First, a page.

President Biya claims to have legitimately won his 7th term as president, but opposition leaders highlight issues of armed government coercion preventing Anglophones from voting, targeted violence in Anglophone areas that resulted in more than 90% of the population fleeing, and false claims of third party election monitoring. This violence has spilled into 2019; both parties blame each other for the Feb. 11 burning of a major hospital in the Anglophone region. While the government has been quick to blame the Amba Boys, an Ambazonian separatist group, the Ambazonians blame the government, citing reprisal for the hospital’s treating of local separatist forces. Naturally, President Biya was quick to and continues to claim that all violence is perpetrated by separatist terrorists, despite the lack of evidence. Reports indicate that Cameroon’s elite counter-terror Rapid Intervention Battalion (BIR), a force that is essentially fully trained and equipped by the U.S. military, is behind the violent crackdowns. This puts the U.S. in a particularly tricky, yet familiar, situation.
Why, then, has the United States stood by Cameroon, continuing to supply it with training and equipment for its armed forces? Regardless of its human rights concerns, the geopolitical value of Cameroon is apparent despite its ranking as the 23rd most fragile state in the world. Cameroon’s locale is plagued with terror, tribalism, and civil wars; to Cameroon’s northwest is Boko Haram-ridden Nigeria, to the east is a restive Central African Republic, and to the south the never ending strife in the Congo. For the U.S., Cameroon serves as a useful agent for dealing with regional conflict, as evident in the extensive U.S. investments in their ally’s military. To U.S. Africa Command, training local forces and providing supplemental support has become a key goal in the fight against Boko Haram, an ISIS affiliate. It is atrocious that American expertise and supplies are being turned against the Anglophone minority, but even worse is that the United States has said and done nothing to halt this abuse.
Presidents Biya and Obama standing together in the Oval Office on Aug 5, 2014. Photo: U.S. State Department
While the need for allies in the developing world is growing more apparent, it has also become increasingly clear that human rights are continuously dismissed in the name of stability in developing regions. Regardless of the Anglophones’ pleas to the international community, their cries have not resulted in action against the American ally. This is similar to the French response, defending the Hutus, in the wake of the Rwandan genocide. In response to the fall of the Mobutu and Habyarimana regimes in Zaire and Rwanda, respectively, a senior French official stated, “We cannot let Anglophone countries decide on the future of a Francophone one. In any case, we want Mobutu back in, he cannot be dispensed with.”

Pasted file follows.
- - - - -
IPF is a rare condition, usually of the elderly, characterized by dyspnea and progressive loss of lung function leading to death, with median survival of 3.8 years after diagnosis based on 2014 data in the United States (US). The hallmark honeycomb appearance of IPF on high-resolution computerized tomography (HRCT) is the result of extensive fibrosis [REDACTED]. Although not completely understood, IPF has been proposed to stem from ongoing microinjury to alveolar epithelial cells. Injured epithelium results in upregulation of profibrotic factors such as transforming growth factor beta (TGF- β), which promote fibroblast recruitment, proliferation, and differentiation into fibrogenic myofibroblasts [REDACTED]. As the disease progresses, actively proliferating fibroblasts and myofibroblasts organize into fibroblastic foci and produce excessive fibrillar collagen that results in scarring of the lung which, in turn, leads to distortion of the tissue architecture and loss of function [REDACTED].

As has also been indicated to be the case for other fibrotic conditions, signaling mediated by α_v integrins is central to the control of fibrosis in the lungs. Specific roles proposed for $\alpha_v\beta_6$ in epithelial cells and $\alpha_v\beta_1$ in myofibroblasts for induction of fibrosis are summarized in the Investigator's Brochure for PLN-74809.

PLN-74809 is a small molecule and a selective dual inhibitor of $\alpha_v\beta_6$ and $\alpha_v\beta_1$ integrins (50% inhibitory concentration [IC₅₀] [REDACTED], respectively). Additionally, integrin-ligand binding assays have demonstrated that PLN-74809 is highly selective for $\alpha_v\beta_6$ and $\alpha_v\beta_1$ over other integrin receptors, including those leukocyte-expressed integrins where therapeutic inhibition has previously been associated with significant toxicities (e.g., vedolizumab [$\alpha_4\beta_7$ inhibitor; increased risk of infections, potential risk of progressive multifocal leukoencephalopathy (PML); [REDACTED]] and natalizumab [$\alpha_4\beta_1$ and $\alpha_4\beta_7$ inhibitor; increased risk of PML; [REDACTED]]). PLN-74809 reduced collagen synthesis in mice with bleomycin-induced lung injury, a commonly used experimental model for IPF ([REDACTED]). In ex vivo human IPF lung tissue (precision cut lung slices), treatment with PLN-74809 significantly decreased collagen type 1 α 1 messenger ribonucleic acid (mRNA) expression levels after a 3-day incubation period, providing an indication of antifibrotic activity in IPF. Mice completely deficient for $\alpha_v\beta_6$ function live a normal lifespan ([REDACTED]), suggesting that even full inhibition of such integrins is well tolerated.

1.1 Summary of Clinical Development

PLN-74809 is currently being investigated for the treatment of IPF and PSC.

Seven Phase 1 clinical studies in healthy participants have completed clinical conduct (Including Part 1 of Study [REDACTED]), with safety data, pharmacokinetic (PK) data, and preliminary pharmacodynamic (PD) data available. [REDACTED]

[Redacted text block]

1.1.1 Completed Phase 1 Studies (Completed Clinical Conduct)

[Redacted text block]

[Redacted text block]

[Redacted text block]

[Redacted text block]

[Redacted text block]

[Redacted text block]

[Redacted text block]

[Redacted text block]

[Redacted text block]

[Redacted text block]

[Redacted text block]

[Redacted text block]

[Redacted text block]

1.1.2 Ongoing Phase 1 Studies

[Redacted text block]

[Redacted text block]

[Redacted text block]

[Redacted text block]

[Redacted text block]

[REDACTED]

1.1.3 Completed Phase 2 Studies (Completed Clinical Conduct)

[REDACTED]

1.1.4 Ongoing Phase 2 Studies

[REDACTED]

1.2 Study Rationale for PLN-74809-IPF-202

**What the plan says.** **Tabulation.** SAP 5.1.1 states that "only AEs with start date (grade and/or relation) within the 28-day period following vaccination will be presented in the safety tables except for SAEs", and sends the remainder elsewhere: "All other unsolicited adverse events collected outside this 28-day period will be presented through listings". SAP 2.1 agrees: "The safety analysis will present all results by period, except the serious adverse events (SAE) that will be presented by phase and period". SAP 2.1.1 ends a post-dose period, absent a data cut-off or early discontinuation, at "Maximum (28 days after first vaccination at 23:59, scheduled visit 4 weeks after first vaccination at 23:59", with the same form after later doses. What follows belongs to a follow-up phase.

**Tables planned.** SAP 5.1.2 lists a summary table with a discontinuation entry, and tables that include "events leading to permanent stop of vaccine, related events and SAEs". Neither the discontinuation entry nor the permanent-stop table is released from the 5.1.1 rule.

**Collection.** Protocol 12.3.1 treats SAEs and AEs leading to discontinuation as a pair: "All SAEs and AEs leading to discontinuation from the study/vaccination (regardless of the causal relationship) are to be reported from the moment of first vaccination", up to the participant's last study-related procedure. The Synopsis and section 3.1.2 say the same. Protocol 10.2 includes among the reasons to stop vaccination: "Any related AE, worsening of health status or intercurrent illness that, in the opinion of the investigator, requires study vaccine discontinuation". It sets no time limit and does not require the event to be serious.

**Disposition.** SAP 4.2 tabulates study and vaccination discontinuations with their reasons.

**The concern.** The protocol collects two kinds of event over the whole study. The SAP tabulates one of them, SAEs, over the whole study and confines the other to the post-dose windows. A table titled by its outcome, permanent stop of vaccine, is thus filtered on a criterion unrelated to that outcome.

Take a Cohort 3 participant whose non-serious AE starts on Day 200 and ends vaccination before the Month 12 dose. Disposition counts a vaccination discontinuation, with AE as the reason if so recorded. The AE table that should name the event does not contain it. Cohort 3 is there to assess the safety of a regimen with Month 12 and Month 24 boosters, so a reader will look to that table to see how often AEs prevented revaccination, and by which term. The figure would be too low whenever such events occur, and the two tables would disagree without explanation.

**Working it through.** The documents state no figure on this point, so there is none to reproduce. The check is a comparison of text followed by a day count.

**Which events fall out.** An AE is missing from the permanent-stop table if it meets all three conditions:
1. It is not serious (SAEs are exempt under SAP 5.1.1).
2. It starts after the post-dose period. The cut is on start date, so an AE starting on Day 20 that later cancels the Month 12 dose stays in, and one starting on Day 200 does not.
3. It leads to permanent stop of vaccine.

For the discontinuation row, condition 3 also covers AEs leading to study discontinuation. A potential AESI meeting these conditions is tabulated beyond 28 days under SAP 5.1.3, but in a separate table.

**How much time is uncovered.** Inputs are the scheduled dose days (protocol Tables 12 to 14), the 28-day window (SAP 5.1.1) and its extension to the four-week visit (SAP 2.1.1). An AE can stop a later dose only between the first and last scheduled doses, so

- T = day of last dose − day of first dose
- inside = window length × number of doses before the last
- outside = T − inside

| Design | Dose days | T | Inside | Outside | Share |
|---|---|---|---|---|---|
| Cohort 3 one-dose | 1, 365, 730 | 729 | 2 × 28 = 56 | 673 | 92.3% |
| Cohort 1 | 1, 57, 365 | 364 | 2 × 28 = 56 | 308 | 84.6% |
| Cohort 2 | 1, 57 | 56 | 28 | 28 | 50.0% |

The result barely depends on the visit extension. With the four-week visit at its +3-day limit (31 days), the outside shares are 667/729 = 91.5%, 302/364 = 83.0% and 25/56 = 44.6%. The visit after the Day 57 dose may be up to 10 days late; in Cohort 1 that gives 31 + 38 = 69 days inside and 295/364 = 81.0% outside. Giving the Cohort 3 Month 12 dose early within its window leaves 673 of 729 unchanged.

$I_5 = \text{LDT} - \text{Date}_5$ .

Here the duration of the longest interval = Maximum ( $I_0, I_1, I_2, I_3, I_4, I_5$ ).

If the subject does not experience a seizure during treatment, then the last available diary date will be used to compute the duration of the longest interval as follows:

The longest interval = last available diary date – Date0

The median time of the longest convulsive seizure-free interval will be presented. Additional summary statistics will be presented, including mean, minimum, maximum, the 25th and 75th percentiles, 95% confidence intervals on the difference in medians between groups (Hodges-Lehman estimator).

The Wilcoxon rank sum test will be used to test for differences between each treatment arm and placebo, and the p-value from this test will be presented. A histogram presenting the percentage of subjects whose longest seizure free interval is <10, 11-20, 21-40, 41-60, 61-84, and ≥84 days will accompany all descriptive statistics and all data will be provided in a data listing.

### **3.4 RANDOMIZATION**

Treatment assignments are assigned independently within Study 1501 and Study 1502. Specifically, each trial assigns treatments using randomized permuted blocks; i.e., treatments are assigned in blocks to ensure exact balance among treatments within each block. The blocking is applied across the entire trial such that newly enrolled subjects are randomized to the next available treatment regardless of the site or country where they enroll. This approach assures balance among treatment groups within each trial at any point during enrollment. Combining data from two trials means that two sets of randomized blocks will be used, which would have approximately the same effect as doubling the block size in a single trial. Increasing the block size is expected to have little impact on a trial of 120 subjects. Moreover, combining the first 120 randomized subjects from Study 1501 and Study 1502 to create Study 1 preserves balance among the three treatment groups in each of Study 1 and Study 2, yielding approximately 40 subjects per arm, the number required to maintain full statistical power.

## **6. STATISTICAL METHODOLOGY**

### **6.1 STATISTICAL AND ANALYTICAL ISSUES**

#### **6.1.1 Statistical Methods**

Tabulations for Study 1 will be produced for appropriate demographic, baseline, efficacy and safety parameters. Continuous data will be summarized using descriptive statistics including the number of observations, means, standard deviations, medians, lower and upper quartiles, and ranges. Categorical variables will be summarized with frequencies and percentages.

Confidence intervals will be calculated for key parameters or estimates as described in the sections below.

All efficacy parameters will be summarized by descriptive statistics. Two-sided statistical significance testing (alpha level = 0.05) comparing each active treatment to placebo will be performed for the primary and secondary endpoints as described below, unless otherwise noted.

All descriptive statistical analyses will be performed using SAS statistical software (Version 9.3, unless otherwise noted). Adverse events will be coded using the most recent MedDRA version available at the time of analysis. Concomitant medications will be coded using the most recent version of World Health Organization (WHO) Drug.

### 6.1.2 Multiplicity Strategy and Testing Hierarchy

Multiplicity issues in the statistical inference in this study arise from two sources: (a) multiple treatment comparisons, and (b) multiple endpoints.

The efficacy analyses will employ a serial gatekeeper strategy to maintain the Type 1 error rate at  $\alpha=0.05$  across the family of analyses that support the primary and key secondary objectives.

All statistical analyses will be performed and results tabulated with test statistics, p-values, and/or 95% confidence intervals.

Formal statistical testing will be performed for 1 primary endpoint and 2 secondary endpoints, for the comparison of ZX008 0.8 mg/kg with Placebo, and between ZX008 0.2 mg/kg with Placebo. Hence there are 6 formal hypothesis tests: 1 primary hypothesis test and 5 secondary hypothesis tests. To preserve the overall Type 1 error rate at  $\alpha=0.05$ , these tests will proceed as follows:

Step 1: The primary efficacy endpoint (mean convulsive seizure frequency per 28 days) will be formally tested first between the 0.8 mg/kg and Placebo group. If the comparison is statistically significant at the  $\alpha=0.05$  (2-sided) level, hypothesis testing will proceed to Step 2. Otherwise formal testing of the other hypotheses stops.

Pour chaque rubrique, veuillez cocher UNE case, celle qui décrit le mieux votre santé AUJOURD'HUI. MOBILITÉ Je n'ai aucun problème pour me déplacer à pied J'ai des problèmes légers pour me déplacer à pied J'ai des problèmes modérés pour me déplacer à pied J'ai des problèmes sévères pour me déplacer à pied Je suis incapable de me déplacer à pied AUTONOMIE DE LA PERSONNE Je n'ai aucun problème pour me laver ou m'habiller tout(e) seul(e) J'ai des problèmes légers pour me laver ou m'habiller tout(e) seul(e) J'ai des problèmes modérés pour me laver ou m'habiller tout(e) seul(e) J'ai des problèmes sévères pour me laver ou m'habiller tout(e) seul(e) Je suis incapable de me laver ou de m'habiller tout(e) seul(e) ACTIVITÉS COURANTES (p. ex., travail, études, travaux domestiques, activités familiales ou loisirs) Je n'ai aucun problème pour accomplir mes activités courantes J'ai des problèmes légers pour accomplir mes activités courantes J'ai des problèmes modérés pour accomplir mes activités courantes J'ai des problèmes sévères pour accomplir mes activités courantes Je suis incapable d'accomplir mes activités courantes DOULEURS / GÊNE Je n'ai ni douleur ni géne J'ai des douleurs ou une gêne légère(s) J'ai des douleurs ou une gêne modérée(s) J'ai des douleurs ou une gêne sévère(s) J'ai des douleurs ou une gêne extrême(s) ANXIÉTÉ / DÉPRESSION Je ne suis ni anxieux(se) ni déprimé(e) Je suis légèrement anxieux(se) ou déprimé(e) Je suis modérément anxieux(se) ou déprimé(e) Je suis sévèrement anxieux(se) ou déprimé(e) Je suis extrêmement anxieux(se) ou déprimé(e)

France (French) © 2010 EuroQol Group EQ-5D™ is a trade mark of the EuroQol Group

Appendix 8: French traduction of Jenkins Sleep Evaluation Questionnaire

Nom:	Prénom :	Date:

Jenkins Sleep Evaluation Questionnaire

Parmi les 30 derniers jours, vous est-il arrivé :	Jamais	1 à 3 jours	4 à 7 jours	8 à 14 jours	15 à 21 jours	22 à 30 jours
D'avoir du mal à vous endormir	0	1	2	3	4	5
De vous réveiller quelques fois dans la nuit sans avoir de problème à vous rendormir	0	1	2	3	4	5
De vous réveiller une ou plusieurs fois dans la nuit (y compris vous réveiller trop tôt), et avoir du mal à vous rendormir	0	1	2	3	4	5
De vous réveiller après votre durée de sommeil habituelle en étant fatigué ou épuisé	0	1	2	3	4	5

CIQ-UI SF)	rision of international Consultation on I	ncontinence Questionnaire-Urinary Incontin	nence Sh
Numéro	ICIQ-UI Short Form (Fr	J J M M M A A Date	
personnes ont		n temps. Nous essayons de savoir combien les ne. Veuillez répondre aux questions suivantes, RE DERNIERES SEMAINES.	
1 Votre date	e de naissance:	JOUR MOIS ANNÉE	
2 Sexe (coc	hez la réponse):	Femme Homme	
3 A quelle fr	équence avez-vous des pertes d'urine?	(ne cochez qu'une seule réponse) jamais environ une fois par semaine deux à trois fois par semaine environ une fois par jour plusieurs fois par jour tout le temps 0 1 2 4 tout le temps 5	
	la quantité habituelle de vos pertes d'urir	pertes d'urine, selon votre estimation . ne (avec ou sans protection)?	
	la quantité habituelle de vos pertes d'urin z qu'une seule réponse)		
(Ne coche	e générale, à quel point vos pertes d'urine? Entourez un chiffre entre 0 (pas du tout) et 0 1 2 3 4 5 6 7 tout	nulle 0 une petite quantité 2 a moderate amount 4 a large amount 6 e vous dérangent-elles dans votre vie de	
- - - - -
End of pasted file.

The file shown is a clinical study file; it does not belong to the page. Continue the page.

This attitude has not changed in the developed world. Although intervention on behalf of the Anglophones would not solve terror threats, a question to how the U.S. approaches Africa should be asked. For the current administration, however, the answer is less personnel in Africa, despite Africa Command not even being headquartered on the continent. The current leader of U.S. Africa Command Gen. Thomas D. Waldhauser stated that Cameroon did not need U.S. troop accompaniment anymore; claiming that they “have improved to the point where they (Cameroon) no longer need Americans” and “[Cameroon] would be an example of a country where we have worked.”
In a time in the U.S. when election woes continue to distract from more serious issues, such episodes outside the country serve to remind why obstructive rhetoric is simply used to obscure the real issues and further divide the public. The public should not be arguing over a falsified claim of high schoolers yelling “build the wall” at Native Americans, but should instead focus on issues of substance that can unify the nation in the face of actual travesty like what is happening around the world. It is in this writer’s opinion that Gen. Waldhauser’s statements regarding the status of Cameroon, which occurred alongside reports of election violence, should be reexamined, and that we must allow a more meaningful discussion on the necessity of military expenditures in a region where both terror and domestic conflict can be solved. If done correctly, the administration may save the lives of the Anglophones, effectively combat terror, and demonstrate the capacity of American leadership instead of relegating us to the subordinate or isolated roles that we, as a country, have mistakenly taken up to this point.